“Ideally we’d run it as close as possible to the same time that the main centres are operating once that is set up. Communication is key – if people know we’re coming, it will put people’s minds at rest.”
Get all the latest Covid-19 coverage in this week’s Connacht Tribune, on sale in shops now – or download the digital edition from www.connachttribune.ie
Galway meteorologist enjoying new-found fame in the sun!
Growing up in Galway where four seasons in a day is considered a soft one, Linda Hughes always had a keen interest in the weather.
But unlike most Irish people, instead of just obsessing about it, she actually went and pursued it as a career.
The latest meteorologist to appear on RTE’s weather forecasts hails from Porridgtown, Oughterard, and brings with her an impressive background in marine forecasting.
She spent six years in Aerospace and Marine International in Aberdeen, Scotland, which provides forecasts for the oil and gas industry.
The 33-year-old was a route analyst responsible for planning routes for global shipping companies. She joined the company after studying experimental physics in NUIG and doing a masters in applied meteorology in Redding in the UK.
“My job was to keep crews safe and not lose cargo by picking the best route to get them to their destination as quickly as possibly but avoiding hurricanes, severe storms,” she explains.
“It was a very interesting job, I really enjoyed it but it was very stressful as you were dealing with bad weather all the time because there’s always bad weather in some part of the world.”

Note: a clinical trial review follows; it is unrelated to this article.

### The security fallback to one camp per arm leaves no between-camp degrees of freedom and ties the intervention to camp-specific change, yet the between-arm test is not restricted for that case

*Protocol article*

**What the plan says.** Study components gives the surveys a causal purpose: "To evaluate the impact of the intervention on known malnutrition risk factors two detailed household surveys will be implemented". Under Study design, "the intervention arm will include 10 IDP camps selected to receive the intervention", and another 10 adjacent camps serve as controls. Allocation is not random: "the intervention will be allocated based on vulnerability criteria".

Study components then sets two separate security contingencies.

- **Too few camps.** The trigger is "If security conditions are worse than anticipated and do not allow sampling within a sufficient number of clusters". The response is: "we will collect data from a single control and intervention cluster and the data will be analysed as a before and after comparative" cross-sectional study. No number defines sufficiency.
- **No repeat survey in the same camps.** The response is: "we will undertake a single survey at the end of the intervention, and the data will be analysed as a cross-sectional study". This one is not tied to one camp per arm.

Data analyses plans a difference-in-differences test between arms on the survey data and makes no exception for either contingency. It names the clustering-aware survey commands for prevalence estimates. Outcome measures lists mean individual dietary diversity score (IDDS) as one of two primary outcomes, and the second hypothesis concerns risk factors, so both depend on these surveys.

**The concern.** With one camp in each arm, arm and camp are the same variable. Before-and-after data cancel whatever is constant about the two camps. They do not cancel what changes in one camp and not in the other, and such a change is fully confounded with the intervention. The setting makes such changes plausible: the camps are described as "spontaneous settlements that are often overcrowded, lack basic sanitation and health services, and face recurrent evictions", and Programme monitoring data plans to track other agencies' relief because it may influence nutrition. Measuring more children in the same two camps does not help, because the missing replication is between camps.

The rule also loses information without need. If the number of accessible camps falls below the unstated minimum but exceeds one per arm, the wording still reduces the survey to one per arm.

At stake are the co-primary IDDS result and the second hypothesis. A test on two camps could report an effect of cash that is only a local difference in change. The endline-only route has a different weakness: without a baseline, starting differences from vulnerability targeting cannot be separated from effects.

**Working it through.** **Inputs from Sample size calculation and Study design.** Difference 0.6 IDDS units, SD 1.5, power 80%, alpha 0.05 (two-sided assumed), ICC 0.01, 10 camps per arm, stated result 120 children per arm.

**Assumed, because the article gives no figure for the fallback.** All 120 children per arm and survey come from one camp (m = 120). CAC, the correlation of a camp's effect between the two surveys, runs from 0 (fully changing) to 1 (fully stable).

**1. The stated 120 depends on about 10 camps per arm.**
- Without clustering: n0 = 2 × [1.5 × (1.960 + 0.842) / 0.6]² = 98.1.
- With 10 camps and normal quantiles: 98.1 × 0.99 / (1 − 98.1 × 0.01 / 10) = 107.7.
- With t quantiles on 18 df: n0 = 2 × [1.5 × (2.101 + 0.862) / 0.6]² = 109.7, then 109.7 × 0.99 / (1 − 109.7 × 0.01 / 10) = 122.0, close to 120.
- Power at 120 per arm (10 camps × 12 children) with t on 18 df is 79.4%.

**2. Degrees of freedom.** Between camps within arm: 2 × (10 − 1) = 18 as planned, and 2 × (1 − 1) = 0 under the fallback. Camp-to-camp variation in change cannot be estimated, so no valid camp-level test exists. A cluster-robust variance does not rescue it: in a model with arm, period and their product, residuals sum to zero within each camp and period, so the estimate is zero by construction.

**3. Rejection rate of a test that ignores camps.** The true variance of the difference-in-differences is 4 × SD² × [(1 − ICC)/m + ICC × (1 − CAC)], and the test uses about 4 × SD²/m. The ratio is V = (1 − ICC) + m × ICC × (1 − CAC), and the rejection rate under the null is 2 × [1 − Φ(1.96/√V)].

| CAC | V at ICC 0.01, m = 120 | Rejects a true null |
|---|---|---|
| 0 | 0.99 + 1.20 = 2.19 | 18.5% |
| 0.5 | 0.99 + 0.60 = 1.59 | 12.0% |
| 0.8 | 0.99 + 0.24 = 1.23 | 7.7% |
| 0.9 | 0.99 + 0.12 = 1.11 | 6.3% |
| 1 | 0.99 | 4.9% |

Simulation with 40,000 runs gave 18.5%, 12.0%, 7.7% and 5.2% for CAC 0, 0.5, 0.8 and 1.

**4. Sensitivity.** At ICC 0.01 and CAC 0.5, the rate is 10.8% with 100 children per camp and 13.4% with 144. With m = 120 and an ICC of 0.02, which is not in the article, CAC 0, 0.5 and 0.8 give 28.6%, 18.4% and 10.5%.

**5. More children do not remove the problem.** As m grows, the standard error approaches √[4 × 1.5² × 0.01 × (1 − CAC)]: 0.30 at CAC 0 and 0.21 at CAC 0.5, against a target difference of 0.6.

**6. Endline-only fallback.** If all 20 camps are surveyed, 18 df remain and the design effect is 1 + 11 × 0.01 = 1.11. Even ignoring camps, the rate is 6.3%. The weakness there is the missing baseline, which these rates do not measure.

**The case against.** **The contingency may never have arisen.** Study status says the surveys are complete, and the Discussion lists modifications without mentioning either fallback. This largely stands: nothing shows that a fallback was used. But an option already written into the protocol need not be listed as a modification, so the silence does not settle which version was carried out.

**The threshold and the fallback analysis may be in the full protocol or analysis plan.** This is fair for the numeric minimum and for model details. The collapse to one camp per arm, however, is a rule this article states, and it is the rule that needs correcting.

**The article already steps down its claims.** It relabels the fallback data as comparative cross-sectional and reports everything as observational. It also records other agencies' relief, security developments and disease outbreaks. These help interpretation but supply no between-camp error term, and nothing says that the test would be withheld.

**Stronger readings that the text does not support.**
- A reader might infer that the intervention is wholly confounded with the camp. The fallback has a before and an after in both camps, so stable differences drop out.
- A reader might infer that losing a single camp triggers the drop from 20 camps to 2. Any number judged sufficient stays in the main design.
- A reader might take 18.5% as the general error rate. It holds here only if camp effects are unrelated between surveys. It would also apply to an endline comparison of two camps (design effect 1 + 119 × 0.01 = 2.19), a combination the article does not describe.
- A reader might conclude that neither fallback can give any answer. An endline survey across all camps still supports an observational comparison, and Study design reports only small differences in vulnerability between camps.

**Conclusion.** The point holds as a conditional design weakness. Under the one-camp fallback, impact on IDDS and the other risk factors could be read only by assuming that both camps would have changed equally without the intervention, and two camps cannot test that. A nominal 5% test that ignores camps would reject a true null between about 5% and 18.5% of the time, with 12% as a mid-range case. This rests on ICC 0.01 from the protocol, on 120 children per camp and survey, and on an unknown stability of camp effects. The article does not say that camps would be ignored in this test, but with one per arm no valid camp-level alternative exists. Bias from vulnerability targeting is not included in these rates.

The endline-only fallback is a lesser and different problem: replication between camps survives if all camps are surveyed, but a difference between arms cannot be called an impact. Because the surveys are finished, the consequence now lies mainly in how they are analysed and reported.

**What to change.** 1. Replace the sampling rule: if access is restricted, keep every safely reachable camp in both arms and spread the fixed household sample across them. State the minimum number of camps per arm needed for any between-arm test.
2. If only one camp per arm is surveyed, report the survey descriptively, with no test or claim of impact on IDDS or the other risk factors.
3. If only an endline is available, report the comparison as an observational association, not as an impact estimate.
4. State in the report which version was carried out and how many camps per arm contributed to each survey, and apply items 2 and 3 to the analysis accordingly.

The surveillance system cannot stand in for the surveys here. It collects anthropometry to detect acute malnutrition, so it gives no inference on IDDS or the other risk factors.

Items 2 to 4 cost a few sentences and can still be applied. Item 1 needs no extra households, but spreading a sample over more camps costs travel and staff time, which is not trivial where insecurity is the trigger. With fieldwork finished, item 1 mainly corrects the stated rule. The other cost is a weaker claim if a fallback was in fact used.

Read the full interview with Linda Hughes in this week’s Connacht Tribune, on sale in shops now – or download the digital edition from www.connachttribune.ie
Great-great-grandmother home after Covid, a stroke, heart failure and brain surgery
Her family are understandably calling her their miracle mum – because an 81 year old great-great-grandmother from Galway has bounced back from Covid-19, a stroke, heart failure and brain surgery since Christmas…to return hale and hearty, to her own home.
But Mary Quinn’s family will never forget the trauma of the last three months, as the Woodford woman fought back against all of the odds from a series of catastrophic set-backs.
The drama began when Mary was found with a bleed on her brain on December 16. She was admitted to Portiuncula Hospital, and transferred to Beaumont a day later where she underwent an emergency procedure – only to then suffer a stroke.
To compound the crisis, while in Beaumont, she contracted pneumonia, suffered heart failure and developed COPD, or chronic obstructive pulmonary disease – the inflammatory lung disease that causes obstructed airflow from the lungs.
“Christmas without mom; things did not look good,” said her daughter Catherine Shiel.
But the worst was still to come – because before Mary was discharged, she contracted Covid-19.
Read Mary’s full, heart-warming story in this week’s Connacht Tribune, on sale in shops now – or download the digital edition from www.connachttribune.ie